Ultrasound refers to sound which the human ear cannot detect, which is generally sound at frequency of 20 KHz or higher (the exact figure varies among individuals). Below this frequency, sound is detectable to the human ear and is known as infrasound.
Perhaps the most well-known use of ultrasound technology is during pregnancy, where it is used as a safe, non-invasive way of checking up on the health of an unborn child.
When carried out for obstetric use, ultrasound uses a piece of equipment called a transducer (a sort of probe) to build up a picture of a fetus and the uterus in which it lies. The transducer is placed in contact with the abdomen, and emits sound. The transducer detects echoes which are emitted by body tissues, and a computer then uses the frequency and location of the echoes to build up a picture of the fetus and its environment.
Ultrasound for Obstetric Use
When used in this way, ultrasound technology is used to gather important information about the health of the fetus and the uterus. Ultrasonography is used for several different purposes
- To confirm the pregnancy. The gestational sac can be viewed by ultrasound as early as four and a half weeks into a pregnancy. By five and a half weeks, the embryo is viewable. An early ultrasound also confirms that the pregnancy is located within the uterus—rather than a fallopian tube, ovary, or other dangerous location. Early ultrasound will also confirm whether multiple pregnancies have occurred.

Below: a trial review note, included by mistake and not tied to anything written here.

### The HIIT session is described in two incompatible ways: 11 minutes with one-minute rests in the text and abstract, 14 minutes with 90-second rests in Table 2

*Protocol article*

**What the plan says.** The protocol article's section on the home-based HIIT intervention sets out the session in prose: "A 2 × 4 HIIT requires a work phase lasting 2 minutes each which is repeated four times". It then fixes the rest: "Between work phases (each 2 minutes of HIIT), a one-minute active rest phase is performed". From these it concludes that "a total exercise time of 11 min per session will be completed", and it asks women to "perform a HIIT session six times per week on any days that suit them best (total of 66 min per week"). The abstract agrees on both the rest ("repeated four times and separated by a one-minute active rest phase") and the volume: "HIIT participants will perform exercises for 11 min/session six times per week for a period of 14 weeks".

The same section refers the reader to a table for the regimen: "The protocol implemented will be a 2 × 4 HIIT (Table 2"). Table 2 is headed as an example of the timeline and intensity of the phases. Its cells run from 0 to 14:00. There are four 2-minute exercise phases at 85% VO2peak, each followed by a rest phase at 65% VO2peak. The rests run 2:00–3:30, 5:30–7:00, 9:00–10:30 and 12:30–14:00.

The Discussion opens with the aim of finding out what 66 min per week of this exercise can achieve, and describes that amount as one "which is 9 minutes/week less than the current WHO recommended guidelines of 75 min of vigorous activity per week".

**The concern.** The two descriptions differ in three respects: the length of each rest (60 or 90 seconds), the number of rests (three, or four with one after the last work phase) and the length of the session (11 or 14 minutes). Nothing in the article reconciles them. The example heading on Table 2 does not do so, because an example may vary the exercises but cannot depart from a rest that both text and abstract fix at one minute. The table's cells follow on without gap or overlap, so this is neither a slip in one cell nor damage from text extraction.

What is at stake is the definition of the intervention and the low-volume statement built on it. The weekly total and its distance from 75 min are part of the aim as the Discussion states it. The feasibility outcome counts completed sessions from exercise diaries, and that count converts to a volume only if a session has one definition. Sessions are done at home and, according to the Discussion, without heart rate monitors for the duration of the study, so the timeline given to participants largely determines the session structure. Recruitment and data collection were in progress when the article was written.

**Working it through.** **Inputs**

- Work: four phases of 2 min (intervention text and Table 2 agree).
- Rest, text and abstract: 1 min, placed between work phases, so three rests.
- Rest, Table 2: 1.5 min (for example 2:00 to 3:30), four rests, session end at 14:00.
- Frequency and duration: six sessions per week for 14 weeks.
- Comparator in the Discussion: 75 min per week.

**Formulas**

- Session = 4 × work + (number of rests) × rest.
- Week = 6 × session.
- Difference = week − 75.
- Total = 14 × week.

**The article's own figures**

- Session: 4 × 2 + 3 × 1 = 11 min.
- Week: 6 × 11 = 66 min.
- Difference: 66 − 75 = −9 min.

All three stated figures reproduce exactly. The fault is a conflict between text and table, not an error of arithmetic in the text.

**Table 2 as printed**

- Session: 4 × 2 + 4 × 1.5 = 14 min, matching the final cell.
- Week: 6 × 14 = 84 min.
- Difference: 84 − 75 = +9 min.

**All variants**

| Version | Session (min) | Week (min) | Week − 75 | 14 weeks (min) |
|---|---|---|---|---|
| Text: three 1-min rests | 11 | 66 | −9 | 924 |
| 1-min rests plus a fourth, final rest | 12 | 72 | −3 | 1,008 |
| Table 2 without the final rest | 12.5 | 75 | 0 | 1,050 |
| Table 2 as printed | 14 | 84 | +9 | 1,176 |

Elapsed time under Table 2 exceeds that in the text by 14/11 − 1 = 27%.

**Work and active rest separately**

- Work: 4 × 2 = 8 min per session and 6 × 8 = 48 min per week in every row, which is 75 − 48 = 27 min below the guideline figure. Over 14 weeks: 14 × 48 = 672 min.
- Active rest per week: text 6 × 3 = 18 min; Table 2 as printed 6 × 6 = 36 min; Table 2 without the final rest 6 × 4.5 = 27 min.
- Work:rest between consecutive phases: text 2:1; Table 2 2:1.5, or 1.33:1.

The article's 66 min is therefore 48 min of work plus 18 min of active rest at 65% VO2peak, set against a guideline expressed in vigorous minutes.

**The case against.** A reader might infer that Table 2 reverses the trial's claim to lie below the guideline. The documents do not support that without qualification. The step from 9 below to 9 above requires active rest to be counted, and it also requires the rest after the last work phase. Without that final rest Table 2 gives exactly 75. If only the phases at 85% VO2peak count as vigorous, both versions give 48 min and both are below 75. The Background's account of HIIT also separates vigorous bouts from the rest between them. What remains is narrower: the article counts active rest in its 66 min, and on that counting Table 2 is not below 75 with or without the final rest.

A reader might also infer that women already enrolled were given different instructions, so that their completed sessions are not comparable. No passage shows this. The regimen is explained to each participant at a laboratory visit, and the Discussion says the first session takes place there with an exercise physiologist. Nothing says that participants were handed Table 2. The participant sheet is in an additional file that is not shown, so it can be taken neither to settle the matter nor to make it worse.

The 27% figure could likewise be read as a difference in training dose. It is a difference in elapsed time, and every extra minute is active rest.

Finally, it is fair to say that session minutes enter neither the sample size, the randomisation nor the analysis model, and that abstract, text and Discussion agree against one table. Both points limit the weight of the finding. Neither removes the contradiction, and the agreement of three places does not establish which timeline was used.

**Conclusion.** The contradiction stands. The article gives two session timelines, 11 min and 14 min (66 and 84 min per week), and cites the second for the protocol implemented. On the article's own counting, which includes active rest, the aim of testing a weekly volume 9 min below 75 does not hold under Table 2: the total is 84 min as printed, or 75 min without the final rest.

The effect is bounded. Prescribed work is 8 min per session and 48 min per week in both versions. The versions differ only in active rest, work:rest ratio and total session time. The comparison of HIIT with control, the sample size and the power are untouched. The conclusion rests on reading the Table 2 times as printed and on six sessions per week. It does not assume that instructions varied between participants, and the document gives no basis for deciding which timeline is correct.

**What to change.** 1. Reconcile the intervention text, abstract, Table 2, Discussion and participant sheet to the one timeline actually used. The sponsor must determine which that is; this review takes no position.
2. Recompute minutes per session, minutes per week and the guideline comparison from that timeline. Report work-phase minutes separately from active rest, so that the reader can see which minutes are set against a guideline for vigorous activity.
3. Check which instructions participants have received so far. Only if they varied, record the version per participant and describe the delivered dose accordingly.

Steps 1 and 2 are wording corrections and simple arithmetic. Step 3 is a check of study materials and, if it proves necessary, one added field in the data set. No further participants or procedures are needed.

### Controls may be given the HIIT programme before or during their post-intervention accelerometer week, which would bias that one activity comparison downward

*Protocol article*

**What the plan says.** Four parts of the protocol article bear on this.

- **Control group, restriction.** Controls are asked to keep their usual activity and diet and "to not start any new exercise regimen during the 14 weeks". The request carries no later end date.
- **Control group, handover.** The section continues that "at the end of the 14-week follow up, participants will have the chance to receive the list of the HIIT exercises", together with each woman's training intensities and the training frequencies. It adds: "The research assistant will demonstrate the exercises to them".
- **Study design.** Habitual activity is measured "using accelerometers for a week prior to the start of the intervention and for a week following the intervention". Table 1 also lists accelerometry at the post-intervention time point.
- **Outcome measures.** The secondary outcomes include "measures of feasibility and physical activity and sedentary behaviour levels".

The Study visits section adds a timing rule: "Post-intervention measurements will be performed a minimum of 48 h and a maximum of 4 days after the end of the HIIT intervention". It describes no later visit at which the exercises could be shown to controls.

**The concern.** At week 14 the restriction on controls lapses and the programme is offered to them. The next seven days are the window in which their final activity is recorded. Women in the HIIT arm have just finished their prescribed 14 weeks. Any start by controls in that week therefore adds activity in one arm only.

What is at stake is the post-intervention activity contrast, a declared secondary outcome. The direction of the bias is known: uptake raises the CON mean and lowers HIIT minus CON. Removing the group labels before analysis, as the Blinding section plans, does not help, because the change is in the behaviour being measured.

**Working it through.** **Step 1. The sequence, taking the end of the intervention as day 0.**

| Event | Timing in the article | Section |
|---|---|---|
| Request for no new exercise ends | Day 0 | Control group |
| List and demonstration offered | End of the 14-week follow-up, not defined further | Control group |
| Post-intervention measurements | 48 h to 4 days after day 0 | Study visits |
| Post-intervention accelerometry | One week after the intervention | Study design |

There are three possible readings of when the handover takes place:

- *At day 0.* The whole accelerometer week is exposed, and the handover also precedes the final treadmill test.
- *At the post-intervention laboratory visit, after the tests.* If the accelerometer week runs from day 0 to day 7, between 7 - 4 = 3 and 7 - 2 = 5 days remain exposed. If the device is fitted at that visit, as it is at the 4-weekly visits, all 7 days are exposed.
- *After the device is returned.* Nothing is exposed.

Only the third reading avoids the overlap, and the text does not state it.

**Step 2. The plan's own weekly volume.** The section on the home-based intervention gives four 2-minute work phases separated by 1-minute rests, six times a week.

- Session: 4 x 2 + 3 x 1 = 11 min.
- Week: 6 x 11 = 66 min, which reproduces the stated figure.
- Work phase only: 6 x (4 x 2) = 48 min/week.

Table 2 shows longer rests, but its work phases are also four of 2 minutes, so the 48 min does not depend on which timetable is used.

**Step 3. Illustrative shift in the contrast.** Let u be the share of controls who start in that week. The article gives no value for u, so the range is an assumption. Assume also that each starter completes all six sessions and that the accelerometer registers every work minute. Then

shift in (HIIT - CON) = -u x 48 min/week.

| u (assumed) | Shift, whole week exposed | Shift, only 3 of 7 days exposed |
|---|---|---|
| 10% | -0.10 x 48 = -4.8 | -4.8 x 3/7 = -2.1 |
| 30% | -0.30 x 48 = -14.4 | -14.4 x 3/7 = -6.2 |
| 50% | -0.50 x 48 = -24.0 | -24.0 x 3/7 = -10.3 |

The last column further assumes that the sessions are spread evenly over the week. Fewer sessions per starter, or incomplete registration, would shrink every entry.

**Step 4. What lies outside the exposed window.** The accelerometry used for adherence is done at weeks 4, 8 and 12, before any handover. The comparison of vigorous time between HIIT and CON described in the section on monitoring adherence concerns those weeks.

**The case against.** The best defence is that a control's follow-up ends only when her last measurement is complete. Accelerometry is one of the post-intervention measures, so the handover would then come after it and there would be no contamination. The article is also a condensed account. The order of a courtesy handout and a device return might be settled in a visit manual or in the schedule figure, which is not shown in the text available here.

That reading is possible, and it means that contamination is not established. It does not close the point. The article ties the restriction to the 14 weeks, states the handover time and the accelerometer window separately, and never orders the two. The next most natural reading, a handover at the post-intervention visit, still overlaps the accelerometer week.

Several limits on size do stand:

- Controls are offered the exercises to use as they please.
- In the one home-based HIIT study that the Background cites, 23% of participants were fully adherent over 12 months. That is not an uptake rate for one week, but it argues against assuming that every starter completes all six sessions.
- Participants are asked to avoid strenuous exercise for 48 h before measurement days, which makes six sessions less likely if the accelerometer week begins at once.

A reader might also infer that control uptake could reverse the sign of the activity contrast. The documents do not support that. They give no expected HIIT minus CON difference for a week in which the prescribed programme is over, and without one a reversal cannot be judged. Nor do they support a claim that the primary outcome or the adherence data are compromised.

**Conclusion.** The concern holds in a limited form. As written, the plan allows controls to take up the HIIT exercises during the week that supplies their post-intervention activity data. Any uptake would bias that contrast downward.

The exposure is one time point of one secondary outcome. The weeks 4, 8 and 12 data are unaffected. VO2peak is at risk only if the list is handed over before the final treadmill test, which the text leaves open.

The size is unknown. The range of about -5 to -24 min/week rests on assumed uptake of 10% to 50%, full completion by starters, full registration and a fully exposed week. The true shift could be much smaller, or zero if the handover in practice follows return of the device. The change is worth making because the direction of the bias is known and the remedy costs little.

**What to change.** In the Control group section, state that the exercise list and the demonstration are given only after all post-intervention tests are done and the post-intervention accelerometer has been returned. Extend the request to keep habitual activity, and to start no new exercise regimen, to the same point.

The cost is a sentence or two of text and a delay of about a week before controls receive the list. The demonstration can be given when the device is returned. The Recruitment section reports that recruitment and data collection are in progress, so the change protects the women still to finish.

- To determine the age of the fetus, assess its growth rate, and estimate a due date for the birth of the child. Measurements such as abdominal circumference, femur length, and the “crown-rump” length (the distance between the crown of the head and the top of the buttocks). These measurements can give a highly accurate estimate of the due date, and over time can give an overall picture of the growth rate of the fetus.
- To detect early pregnancy problems such as vaginal bleeding, absence of a fetal heartbeat, or deformed gestational sac, which may indicate the advent of a miscarriage.
- To detect fetal growth abnormalities. The increasingly sophisticated equipment used now allows for the detection of congenital cardiac abnormalities and chromosomal abnormalities such as Down syndrome (which was previously only detectable prior to birth via an amniocentesis).
- To determine the location of the placenta. Locating the placenta prevents or excludes a diagnosis of placenta previa, a disorder which may in serious cases kill the fetus, the mother, or both. Other placental abnormalities may be caused by conditions such as diabetes, and can be monitored over the course of the pregnancy.
- Ultrasound can also determine whether there is too little or too much amniotic fluid present in the uterus, either of which can present problems for the fetus.
- Finally, ultrasound is used to determine the general health of the fetus, including its movement and breathing, and the uterine and pelvic health of the mother during pregnancy.